Close to untouchable in the morning, Jorge Lorenzo's day fell in on itself in the afternoon as he was pushed off the front row in the dying moments of MotoGP qualifying by chief rival Valentino Rossi.
It was a contrast to the gallant Lorenzo of FP3. The 28-year old set an enviable pace, his final lap time over a quarter of a second under the year-old pole position record. Only Marc Marquez could get close.
Yet in the afternoon, as temperatures rose, Lorenzo's good work from the weekend began to unravel as an overheating front brake disc forced him to run a cover, meaning he then found it difficult to stop his M1 in Sepang's numerous heavy braking areas.
To underline the issue, Lorenzo suffered just his third race weekend crash of the year midway through FP4, losing the front while braking for the final corner. It was only natural, he later said, that your confidence suffers after this, forcing you to ride “a little bit more nervously.”
“I was very disappointed because of the problem with the braking and the bike today was very different to yesterday and this morning,” said the number 99. “Sometimes that happens though and now we'll try and find the problem and solve for tomorrow.
“We put some covers on the front brake for FP4 and I had some problems with the braking in FP4. We didn't think that the covers were the problem so we kept them for the qualifying and in the two laps I had this problem in the last sector. After you have a problem like this [that caused his crash] it's natural that you start to ride a little bit more nervously and you don't push as hard.
“To be honest the bike today wasn't very good in FP4 or qualifying, we don't understand yet what happened in braking and traction. Especially this problem with the brake was costing my lap time a lot. You don't trust, no? You don't trust for the next corner. You don't ride the same and you lose time in every corner because you lose some confidence. Anyway solving this problem and trying to adjust some things I think we can have a good pace like we had before this afternoon.”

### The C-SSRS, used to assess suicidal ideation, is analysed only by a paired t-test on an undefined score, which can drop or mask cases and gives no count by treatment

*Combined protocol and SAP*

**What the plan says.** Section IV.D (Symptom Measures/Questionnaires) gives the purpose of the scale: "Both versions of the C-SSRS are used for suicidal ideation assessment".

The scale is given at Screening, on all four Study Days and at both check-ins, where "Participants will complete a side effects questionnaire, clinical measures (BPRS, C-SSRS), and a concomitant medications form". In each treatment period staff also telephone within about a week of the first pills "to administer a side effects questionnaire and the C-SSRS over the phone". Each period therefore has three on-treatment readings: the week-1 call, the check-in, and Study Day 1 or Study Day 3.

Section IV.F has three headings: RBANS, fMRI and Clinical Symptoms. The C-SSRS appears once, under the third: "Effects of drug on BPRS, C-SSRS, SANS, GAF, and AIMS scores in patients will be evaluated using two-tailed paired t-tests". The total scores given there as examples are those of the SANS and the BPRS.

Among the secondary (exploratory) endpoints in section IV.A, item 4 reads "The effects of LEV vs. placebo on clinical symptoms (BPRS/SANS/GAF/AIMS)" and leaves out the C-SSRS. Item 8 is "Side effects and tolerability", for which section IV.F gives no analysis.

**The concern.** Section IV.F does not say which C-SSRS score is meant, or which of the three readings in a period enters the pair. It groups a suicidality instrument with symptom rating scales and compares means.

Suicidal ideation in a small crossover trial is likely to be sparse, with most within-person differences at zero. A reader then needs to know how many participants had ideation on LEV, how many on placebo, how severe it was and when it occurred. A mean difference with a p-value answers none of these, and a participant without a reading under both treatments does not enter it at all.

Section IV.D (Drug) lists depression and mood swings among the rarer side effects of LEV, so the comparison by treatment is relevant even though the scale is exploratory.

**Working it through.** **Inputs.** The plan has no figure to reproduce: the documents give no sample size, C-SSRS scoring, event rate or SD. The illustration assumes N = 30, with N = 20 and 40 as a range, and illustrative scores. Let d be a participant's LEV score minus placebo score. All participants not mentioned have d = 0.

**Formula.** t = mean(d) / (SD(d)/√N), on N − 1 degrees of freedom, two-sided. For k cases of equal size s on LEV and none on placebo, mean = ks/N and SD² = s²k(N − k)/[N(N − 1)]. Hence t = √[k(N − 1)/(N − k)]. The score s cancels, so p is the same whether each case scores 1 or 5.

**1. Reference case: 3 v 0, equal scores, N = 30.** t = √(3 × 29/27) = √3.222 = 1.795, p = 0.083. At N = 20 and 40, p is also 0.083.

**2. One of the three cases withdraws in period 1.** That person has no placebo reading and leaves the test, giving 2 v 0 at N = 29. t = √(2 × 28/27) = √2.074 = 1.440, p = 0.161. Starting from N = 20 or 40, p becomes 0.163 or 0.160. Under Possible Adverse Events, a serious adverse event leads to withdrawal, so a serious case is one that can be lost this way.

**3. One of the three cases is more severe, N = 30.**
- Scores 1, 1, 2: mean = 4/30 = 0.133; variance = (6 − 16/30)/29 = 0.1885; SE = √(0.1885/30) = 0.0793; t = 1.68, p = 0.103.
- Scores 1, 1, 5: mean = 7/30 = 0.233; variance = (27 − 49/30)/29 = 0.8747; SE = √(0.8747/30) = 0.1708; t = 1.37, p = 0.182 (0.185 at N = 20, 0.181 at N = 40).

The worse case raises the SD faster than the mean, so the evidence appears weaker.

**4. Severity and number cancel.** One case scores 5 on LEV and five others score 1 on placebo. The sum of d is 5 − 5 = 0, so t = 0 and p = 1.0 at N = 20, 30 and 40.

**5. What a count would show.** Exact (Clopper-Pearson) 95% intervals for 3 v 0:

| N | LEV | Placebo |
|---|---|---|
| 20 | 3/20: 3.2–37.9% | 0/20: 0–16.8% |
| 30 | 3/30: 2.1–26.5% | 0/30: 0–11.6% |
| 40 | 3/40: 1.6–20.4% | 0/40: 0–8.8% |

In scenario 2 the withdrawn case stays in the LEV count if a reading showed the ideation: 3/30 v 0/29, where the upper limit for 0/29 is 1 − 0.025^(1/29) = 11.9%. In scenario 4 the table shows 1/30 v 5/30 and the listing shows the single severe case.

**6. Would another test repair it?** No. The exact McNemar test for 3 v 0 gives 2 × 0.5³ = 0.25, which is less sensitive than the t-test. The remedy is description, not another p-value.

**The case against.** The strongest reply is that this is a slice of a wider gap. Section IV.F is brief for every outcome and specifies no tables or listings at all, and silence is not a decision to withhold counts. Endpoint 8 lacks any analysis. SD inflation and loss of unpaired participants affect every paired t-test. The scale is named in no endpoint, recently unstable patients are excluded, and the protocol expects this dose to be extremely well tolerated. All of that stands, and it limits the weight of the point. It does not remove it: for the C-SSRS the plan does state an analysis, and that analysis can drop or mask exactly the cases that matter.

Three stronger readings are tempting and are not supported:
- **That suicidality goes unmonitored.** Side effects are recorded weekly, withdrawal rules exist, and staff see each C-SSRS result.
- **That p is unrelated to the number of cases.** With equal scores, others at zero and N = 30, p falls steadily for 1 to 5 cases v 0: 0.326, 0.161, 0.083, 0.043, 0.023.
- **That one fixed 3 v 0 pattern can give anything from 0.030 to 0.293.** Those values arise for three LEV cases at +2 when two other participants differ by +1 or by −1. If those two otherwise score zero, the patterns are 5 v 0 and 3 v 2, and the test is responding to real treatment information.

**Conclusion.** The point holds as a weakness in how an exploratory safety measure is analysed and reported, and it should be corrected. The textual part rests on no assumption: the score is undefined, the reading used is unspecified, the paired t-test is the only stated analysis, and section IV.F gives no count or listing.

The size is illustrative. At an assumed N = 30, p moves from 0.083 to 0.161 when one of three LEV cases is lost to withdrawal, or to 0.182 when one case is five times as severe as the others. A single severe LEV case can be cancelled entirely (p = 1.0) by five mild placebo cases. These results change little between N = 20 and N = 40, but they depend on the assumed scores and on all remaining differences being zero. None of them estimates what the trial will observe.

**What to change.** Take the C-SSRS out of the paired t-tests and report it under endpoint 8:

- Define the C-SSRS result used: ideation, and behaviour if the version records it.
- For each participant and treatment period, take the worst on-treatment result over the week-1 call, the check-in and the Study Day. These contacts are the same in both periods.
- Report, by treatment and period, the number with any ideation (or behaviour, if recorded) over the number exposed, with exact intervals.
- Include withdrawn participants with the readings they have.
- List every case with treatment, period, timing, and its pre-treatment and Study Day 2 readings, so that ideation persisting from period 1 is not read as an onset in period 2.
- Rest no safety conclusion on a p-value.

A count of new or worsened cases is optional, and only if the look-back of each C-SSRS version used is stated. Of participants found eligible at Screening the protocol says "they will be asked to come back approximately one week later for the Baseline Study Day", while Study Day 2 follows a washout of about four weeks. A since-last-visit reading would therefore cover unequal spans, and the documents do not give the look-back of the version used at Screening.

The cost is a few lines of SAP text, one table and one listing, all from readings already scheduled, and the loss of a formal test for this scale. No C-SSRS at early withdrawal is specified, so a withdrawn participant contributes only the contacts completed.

Lorenzo was sitting third in the closing moments of Q2, only for Rossi to push him back a place and off the front row for the first time since Assen. His anguish was consolidated as he rode toward parc fermé, assuming he placed in the top three after seeing a TV screen mid-way through his slow-down lap.
Nevertheless, the rider who sits 11 points behind Rossi in a nerve-wracking championship climax was keen to stress that he feels confident of competing with the Repsol Hondas of Dani Pedrosa and Marquez in Sunday's race.
“I think in the morning I had a slightly better pace but Marc was close,” he explained. “Dani was so-so in the morning but with the hotter temperatures in the afternoon yesterday and today he was very strong. Let's see how the weather is tomorrow. Dani will be strong and so will Marc. I believe that I can be with them tomorrow in the race because the race is very long and maybe they won't have the same explosively for all the race as they have on this new tyre in qualifying.”
'Mind games' and verbal sniping have been as much a subject of debate throughout the Malaysian Grand Prix weekend as the action on track.
At the close of FP2, Rossi asserted himself on his team-mate, showing Marquez is far from his sole focus, riding extremely close to his front wheel as the Majorcan was stopped for a practice start.
“I don't know... it was really close,” the Spaniard said of the incident. “Maybe he wanted to see something very close from my bike.”
With stakes raised to such a level, Lorenzo also added he felt winning Sunday's 20-lap race is not essential, but finishing ahead of Rossi most certainly is.
“I don't have to win this race. We just need to finish in front of Valentino. Obviously if we can win the race or finish second it would be better. This is what we are going to try. We don't have anything to lose. We're going to risk and we'll see what happens.”